Secularists might argue that the human condition encompasses all human behavior--both the sublime and the horrific and everything in between and this is due solely to humans, neither God nor Devil, and the fact that many religions concentrate on the flaws as being representative of the human condition and the
higher behaviors as being indicative of God's presence might drive a bit of a wedge in. I won't speak for anyone else here, but I suspect that might weigh in in some of the arguments.

One of the basic divides between secularists and some Christians (and I'm only limiting myself to Christian here since it is the religion with which I am most familiar) is who is socially ascendant--human or Deity-- here and now (any afterlife will take care of itself).

I don't think maycocksean and I disagree much at all here, with possible exception of original sin, although he may call it something different.

I find the struggle between man and God (fictional or not) compelling in all its dynamic. However, I think it says more about humanity (good and bad) than it does about God.

(Last time I thought seriously about the lifeboat situation--I think there were different people in my hypothetical lifeboat--I was
paralyzed to the point of covering my head with a blanket. I avoid that bit of philosophical discourse now, lol.)
It's really amazing the extent to which your denominational heritage can make you completely clueless about what other Christians are teaching. Obviously, I need to learn more.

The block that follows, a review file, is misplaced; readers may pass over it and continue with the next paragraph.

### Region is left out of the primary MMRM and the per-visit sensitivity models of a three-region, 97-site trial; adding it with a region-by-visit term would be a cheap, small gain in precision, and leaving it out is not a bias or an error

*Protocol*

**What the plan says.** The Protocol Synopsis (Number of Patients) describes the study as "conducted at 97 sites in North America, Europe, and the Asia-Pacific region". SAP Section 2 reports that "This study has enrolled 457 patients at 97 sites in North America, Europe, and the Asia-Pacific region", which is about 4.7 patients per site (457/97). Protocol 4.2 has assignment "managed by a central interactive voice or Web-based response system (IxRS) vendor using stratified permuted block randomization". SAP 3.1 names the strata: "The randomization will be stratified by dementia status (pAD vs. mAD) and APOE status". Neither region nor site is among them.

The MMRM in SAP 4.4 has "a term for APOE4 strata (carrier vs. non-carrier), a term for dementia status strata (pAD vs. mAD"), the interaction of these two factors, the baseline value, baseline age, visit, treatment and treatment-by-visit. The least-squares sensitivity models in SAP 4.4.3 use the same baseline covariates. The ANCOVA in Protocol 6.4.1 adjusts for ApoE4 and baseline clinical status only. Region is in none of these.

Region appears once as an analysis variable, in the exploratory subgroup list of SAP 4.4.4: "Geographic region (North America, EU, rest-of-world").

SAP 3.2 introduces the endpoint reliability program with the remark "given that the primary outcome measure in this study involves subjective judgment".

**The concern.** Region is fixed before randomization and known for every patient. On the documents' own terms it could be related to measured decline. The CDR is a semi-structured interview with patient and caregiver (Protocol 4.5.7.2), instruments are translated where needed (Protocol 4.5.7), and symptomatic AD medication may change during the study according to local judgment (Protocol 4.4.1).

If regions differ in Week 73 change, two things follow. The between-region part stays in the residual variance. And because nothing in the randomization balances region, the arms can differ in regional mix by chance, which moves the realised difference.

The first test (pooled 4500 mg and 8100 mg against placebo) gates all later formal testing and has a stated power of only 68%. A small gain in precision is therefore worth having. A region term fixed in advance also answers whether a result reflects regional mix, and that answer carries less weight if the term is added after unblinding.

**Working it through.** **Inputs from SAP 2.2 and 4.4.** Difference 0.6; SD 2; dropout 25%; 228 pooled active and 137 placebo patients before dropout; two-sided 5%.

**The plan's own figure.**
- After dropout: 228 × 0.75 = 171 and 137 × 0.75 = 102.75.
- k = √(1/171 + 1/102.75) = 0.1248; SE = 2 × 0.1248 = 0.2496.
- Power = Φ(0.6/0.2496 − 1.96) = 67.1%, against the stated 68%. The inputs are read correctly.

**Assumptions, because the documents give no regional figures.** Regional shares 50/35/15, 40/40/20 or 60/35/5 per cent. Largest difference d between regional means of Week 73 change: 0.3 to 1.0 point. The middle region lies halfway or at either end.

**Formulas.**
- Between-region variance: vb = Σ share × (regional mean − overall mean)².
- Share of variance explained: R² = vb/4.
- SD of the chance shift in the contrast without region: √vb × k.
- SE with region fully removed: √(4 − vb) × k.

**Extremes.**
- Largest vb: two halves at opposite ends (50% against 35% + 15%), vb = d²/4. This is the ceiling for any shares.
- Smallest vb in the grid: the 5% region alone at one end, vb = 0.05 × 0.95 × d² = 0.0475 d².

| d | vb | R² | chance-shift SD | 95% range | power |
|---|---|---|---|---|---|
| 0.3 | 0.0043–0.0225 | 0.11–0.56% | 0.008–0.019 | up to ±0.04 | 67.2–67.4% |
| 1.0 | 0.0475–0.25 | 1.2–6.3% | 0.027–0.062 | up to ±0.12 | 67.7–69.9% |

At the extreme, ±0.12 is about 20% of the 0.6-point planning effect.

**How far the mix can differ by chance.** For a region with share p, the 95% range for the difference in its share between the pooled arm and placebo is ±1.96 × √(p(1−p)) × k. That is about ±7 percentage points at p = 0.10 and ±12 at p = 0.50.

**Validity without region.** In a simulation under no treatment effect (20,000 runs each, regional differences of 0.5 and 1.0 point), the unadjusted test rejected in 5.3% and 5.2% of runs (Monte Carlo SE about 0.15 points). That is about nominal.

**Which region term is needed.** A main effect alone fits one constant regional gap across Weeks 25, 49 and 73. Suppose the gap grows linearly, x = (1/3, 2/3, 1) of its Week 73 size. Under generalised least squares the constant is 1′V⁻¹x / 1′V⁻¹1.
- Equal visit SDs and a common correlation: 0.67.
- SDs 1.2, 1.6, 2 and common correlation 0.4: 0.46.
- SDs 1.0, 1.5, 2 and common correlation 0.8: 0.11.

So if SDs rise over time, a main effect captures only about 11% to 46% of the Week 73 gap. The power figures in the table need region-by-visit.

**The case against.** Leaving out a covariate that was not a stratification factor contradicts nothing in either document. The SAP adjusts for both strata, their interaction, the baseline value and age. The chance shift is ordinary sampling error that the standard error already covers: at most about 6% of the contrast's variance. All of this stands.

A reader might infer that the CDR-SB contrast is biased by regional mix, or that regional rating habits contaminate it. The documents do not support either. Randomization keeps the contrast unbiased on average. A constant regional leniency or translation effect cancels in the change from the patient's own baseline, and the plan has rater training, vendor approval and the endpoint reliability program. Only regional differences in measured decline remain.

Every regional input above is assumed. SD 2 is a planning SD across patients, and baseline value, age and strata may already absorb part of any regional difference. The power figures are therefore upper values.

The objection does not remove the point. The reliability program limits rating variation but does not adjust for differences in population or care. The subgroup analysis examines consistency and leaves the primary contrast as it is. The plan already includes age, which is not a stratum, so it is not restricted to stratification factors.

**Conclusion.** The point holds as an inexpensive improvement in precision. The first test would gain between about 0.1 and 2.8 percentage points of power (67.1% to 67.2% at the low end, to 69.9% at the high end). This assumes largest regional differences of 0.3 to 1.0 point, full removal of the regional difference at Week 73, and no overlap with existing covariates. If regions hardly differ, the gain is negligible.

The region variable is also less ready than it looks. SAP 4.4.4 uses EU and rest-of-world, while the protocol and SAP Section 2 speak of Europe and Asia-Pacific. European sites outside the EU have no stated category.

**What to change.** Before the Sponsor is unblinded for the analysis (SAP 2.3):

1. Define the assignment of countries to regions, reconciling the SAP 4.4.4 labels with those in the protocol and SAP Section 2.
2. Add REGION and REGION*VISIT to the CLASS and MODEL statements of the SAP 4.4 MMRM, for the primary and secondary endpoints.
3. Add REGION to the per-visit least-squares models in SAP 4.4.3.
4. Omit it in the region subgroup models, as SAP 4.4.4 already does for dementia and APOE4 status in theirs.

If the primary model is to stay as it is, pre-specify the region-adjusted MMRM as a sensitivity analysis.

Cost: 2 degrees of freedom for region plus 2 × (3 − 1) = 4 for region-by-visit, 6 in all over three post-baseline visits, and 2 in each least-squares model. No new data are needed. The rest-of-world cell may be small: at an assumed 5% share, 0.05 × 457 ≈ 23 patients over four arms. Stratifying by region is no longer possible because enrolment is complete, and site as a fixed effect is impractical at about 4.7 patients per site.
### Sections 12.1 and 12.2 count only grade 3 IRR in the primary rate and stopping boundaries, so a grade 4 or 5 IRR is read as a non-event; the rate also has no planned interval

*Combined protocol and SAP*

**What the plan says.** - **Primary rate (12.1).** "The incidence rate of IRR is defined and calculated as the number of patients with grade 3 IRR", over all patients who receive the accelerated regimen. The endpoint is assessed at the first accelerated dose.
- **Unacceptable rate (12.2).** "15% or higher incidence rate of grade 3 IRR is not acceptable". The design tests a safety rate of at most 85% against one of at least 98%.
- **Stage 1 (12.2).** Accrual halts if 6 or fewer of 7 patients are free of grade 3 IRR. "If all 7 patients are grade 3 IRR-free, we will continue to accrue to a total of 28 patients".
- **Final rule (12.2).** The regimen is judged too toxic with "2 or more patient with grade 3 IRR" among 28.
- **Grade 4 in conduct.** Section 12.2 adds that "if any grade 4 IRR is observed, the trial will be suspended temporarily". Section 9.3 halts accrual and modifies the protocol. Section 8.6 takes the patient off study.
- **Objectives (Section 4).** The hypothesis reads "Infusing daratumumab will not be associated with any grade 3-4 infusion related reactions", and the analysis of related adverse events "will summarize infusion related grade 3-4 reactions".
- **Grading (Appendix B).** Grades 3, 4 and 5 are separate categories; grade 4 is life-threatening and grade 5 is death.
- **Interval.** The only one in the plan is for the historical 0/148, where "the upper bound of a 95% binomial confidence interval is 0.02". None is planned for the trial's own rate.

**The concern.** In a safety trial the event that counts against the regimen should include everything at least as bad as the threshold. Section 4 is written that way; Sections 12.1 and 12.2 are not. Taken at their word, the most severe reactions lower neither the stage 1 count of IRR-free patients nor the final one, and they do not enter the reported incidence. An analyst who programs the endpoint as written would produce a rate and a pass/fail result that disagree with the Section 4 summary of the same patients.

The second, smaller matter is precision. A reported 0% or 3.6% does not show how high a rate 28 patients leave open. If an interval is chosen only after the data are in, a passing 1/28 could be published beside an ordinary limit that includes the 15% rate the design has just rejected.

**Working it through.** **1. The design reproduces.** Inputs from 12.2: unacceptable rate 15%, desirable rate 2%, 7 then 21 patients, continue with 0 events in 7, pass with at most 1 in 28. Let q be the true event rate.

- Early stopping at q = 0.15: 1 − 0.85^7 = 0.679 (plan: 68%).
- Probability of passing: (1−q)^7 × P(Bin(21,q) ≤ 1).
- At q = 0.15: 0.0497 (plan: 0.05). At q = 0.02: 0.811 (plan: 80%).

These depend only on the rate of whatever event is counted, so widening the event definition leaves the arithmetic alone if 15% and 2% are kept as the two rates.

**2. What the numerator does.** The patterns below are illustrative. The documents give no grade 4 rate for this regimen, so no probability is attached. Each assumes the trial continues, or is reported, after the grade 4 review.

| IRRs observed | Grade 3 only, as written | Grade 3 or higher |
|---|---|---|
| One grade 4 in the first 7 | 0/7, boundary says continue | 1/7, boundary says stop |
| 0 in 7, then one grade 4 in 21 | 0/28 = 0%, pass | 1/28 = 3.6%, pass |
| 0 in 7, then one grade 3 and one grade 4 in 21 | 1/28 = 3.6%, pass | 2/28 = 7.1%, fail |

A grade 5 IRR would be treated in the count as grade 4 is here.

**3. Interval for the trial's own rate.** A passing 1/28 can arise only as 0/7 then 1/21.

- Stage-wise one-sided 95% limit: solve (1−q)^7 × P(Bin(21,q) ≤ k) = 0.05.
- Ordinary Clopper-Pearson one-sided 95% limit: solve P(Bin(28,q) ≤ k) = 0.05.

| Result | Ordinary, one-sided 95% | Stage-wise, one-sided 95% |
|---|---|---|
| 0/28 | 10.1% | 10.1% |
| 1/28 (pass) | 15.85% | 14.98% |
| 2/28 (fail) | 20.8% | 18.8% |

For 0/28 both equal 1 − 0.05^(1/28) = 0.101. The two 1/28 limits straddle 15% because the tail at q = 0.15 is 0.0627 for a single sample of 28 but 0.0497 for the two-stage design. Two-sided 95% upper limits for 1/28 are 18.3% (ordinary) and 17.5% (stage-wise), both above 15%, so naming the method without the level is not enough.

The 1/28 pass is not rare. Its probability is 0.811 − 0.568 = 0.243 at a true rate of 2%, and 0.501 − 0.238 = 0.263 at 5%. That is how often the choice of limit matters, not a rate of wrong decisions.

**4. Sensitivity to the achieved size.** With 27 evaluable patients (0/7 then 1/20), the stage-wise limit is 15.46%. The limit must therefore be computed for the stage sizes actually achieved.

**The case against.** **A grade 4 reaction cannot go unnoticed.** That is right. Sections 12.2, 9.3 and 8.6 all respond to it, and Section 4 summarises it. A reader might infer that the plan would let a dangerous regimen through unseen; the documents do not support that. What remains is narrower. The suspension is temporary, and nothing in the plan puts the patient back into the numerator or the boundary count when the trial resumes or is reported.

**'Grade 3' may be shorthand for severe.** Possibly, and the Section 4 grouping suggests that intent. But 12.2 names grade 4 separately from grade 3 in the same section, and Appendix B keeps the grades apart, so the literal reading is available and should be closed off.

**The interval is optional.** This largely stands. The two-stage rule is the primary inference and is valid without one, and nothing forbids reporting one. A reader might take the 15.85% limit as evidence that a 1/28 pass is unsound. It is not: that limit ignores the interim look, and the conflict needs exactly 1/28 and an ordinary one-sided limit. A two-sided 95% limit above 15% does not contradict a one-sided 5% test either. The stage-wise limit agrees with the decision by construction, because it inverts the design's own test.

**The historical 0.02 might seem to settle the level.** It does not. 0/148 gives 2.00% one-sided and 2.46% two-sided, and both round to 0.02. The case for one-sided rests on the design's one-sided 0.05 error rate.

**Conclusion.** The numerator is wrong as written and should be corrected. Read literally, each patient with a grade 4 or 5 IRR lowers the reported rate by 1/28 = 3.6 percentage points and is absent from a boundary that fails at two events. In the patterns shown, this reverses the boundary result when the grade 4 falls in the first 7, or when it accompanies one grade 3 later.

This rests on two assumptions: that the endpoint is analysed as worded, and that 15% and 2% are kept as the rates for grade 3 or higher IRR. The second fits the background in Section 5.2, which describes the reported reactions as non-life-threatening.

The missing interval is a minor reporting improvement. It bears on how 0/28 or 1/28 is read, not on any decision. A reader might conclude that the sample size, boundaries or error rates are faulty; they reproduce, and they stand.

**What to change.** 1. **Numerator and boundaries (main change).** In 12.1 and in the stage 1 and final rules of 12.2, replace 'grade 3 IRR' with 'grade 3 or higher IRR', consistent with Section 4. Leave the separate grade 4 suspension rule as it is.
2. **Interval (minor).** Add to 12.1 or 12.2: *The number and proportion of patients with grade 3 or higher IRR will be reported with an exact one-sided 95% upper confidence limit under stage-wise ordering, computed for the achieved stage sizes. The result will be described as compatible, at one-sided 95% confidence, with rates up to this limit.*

This concept of "orignal sin." I've heard of it, but I'm not sure what it is. My faith tradition just doesn't use that term. Is it somehow different from "present sin"? I've even seen it captitalized. Again, perhaps someone can enlighten me.

I can see the problem with the question of "who is socially ascendent, man or God?" I think Christians see God as "higher" than man. I can also see why an idea that theoretically would place as all equal under God actually often does the opposite. It goes something like this. "God is higher than man. I am connected to God, and you are not. Therefore I am higher than you." I think it was A_Wanderer that pointed out how religion has historically been used to "control the masses." If you can claim some special connection to the Almighty that others don't have, that automatically puts you "above them." Christ's disciples seemed to sense this, as they were all vying to be first in "His Kingdom." Course he set them straight. But His disciples today, many of us sadly, are still lusting over that potential power.

I think your take on the "human nature" question is accurate. But like I said, our own take on what are the "sins" and what are the "higher behaviors" that supposedly indicate our "closeness" to God are often flawed. But again, it becomes a convenient way to elevate oneself above others. The thinking goes "You are sinner because you do x, y, and z, while I live a "holy life" and are therefore closer to God." I think the idea behind Christianity is that we're supposed to recognize our own "flawed nature" not self-righteously point out the flawed nature of everyone else.
__________________
maycocksean is offline  
Old 06-16-2006, 08:14 PM   #128
Rock n' Roll Doggie
Band-aid
 
maycocksean's Avatar
 
Join Date: Jan 2006
Location: The Most Important State in the Union
Posts: 4,882
Local Time: 09:19 PM
Quote:
Originally posted by Angela Harlem
I dont know a great deal about what seperates denominations. I had a vague idea that Seventh Day'ers were rather conservative, but was never sure how. I find it somewhat odd that we dont vehemently disagree, yet you're a member of a conservative denomination and I've always found they are the individuals I struggle most to find anything to agree on.

I'm sure we could find plenty to disagree about